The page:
Students from Oxford University Amnesty International protested last Saturday afternoon outside the Shell garage in Headington.
The students were demonstrating against Shell’s actions in the Niger Delta, and specifically against gas flaring.
Gas flaring is the practice of burning off the gas when oil is pumped from the ground. James Kilby, a student at Jesus College explained that gas flaring was causing “significant environmental and health issues” for the people of the Niger Delta region.
The Amnesty group claimed, “The local people’s human rights have seriously been abused – leaving them to drink polluted water, eat contaminated fish, farm on spoiled land, and breathing in air that stinks of oil and gas.”
They accused Shell of contravening Article 25 of the Universal Declaration on Human Rights that calls for “the right to a standard of living adequate for the health and well-being of himself and of his family.” The students called on Shell “to stop putting profit before people.”
The protesters encouraged various passers-by to sign petitions and letters to Shell in order to put pressure on the company. One protester stated that there is “no stronger action than consumer complaint.”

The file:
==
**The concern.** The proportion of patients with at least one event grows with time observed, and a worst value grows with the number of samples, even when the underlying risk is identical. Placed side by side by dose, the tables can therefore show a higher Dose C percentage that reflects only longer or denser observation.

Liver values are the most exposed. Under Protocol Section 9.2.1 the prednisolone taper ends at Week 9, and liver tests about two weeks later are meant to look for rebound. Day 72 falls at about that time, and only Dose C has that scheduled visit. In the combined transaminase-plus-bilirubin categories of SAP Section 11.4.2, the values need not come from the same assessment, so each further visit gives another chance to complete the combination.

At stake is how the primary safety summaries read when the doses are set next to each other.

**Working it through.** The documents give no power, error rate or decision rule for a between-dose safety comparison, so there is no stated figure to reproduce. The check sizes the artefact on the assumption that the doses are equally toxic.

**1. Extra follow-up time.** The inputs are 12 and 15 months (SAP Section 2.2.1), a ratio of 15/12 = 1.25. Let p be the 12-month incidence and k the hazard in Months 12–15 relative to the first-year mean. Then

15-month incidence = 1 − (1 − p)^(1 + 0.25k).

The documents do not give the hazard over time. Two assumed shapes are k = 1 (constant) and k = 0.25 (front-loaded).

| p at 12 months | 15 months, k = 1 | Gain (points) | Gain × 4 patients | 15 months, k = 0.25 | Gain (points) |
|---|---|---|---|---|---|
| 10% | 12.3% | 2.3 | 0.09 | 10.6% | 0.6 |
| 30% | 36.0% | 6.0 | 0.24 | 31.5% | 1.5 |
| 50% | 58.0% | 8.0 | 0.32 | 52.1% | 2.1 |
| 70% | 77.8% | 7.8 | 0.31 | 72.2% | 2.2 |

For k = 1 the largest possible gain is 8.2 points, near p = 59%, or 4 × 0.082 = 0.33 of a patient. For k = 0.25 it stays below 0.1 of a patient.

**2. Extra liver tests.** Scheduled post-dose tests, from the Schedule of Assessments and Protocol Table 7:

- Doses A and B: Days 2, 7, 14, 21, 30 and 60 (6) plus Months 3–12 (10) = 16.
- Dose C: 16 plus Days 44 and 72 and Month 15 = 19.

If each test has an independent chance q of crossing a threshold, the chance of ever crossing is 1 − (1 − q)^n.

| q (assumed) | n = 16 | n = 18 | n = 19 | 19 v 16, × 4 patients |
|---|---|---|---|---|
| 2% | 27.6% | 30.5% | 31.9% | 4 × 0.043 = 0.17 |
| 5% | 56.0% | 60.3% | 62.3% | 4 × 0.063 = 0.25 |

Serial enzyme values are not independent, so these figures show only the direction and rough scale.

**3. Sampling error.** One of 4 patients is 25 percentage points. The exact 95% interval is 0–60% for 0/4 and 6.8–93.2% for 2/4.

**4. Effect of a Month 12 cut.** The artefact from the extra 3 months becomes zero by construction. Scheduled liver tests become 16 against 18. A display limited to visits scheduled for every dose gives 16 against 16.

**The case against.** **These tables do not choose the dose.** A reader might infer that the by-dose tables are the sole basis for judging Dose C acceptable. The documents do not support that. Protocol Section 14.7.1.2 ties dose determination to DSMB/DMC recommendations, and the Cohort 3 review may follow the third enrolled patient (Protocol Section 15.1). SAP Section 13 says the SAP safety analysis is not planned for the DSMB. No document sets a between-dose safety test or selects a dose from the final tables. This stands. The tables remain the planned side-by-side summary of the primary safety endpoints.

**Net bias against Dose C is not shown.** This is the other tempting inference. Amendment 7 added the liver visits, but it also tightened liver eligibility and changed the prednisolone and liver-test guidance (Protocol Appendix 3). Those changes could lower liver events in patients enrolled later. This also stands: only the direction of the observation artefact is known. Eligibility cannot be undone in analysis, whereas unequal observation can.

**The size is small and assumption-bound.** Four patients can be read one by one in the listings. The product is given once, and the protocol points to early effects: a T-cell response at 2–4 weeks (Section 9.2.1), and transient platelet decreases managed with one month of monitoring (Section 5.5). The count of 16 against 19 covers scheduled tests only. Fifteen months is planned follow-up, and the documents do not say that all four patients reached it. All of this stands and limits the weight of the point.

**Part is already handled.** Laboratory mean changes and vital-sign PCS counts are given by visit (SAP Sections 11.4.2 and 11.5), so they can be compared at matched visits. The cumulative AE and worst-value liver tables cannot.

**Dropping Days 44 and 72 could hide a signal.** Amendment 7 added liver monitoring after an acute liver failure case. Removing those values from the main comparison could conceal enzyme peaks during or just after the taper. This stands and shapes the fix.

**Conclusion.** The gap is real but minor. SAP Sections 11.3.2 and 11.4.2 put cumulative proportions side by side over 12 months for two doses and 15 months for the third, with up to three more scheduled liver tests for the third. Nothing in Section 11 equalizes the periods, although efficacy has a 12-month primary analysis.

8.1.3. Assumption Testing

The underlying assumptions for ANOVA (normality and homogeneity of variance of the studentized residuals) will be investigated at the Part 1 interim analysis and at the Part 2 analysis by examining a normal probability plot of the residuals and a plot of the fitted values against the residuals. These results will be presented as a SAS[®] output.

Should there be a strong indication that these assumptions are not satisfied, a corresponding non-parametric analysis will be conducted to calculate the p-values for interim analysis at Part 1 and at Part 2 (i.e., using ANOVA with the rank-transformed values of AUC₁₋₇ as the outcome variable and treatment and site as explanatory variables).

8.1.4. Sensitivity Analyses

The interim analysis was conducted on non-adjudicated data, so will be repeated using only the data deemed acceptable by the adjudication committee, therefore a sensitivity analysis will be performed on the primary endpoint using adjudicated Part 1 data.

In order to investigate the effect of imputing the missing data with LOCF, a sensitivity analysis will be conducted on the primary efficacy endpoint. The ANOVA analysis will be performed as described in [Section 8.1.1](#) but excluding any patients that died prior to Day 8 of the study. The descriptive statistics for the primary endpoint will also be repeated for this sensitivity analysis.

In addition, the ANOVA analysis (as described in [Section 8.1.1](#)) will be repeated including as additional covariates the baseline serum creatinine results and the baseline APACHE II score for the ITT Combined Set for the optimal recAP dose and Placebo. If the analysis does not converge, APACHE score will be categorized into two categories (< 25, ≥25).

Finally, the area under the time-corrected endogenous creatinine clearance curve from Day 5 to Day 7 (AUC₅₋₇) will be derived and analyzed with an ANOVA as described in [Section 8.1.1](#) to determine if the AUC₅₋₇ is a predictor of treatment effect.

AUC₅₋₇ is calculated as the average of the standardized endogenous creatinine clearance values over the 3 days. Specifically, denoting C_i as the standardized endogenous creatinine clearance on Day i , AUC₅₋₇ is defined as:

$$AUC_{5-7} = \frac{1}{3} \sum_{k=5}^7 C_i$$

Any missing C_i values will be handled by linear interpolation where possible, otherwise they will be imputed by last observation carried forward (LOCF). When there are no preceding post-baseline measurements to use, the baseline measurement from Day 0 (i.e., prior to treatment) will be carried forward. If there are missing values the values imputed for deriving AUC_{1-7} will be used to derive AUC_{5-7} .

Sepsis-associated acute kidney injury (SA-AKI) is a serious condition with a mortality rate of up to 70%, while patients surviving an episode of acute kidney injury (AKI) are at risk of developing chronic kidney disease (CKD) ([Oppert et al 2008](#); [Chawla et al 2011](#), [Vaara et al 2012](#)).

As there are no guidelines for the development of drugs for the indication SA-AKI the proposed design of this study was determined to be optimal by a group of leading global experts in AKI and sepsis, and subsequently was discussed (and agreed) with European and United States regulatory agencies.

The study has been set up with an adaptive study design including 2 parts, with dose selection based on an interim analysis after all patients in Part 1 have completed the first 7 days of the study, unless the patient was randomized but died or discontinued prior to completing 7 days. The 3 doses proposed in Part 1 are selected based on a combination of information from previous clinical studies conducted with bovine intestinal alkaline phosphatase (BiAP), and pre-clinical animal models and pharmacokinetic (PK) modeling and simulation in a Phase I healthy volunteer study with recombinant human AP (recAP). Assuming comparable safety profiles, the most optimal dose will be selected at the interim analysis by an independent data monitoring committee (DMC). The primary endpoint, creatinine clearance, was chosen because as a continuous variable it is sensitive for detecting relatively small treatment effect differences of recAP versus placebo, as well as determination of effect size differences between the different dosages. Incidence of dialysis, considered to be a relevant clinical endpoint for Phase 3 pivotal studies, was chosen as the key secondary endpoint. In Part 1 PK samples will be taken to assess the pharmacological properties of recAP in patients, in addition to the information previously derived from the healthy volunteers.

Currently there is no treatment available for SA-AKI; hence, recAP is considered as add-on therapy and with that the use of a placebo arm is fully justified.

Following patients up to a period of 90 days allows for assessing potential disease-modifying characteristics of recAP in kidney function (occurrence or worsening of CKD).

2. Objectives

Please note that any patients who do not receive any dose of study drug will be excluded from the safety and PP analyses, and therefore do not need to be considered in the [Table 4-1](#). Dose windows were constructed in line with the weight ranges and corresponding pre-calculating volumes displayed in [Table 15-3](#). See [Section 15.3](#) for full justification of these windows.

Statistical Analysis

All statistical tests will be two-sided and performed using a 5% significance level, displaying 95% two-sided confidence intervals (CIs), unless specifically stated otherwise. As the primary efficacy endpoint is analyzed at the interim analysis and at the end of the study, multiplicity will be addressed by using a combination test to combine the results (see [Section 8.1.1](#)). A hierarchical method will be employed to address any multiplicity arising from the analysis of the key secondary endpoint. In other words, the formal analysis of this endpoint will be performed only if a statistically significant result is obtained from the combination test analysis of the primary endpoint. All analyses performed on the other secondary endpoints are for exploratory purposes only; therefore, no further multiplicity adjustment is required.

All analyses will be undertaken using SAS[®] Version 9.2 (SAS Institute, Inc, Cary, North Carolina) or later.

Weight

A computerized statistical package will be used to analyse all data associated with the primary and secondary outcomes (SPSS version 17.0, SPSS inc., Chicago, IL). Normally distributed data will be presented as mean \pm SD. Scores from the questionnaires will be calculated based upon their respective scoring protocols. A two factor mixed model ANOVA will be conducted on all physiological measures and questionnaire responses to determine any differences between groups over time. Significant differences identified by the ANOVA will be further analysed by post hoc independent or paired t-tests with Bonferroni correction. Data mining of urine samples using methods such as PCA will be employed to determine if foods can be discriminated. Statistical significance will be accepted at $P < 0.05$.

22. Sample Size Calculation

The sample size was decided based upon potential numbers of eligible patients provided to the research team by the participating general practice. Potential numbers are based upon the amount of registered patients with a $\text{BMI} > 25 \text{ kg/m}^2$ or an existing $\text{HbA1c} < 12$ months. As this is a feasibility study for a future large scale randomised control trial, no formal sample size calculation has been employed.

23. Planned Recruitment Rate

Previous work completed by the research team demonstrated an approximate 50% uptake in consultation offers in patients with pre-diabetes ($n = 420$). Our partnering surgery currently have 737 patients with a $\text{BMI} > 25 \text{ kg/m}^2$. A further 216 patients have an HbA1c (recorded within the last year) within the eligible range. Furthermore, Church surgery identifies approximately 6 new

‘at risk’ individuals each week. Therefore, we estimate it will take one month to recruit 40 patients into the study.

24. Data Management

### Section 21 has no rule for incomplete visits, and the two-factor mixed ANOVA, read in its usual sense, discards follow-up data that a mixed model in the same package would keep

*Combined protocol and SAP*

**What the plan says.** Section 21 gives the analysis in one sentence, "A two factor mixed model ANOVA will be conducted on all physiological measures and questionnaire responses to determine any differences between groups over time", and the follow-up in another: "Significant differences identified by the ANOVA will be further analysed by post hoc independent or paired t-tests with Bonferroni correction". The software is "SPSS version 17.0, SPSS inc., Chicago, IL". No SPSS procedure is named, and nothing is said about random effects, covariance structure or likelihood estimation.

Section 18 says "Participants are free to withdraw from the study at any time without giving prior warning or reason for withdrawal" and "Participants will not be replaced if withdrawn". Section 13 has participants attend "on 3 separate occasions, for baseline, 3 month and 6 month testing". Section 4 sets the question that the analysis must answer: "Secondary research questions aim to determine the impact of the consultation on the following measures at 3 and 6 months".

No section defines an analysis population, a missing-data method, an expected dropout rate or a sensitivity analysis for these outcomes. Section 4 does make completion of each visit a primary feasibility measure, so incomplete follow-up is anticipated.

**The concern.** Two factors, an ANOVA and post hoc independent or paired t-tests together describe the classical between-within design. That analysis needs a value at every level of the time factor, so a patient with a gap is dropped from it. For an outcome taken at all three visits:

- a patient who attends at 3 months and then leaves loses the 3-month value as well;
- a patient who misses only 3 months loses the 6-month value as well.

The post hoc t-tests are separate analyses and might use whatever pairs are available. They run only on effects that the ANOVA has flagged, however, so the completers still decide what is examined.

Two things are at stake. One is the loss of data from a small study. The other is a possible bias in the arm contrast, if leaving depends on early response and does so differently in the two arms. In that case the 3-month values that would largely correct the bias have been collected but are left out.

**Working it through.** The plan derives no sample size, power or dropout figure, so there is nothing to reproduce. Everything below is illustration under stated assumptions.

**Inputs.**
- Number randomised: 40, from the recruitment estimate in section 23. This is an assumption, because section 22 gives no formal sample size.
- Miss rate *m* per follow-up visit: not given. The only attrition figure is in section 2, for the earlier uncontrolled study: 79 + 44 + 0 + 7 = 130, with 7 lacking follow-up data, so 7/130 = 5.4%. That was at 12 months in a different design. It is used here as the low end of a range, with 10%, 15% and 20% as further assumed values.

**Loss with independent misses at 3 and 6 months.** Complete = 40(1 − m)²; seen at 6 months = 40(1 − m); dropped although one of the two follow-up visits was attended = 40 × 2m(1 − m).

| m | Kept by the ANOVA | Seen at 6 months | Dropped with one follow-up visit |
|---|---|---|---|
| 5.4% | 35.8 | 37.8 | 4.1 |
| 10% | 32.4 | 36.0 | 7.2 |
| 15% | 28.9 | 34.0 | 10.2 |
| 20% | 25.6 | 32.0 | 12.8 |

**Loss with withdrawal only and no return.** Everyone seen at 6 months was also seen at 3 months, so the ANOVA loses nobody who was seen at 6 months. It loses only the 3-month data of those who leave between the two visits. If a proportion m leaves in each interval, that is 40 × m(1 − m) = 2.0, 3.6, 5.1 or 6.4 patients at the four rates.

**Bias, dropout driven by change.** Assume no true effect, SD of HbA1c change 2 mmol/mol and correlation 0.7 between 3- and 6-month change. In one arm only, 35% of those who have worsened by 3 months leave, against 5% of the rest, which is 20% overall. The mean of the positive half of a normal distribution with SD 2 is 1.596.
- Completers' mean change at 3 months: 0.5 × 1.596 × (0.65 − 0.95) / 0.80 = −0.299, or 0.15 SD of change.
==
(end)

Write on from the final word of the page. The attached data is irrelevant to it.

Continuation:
Björn Bremer, press officer for Oxford University Amnesty International, was enthusiastic about the protest, commenting, “The response from the public was very positive”. He argued that such protests can be a powerful tool, “It’s definitely a good way of increasing the public pressure…they will be forced to think about their actions.”
A spokesperson for Shell Petroleum Development Company (SPDC) explained that Amnesty’s original accusations were made in a report released in June. “In our opinion, the report makes a number of unsupported allegations and draws superficial conclusions with little underlying analysis and fails to offer new insights and solutions to the complex problems in the region. The root causes of the Niger Delta’s humanitarian issues are poverty, corruption, crime, militancy, violence and political instability.”
He added, “Amnesty forget that about 85% of the pollution from our operation comes from attacks and sabotage that also puts our staff’s lives and human rights at risk.”
“SPDC welcomes on-going dialogue with Amnesty International, and other similar organisations, to promote a better understanding of the complex realities of doing business in Nigeria.”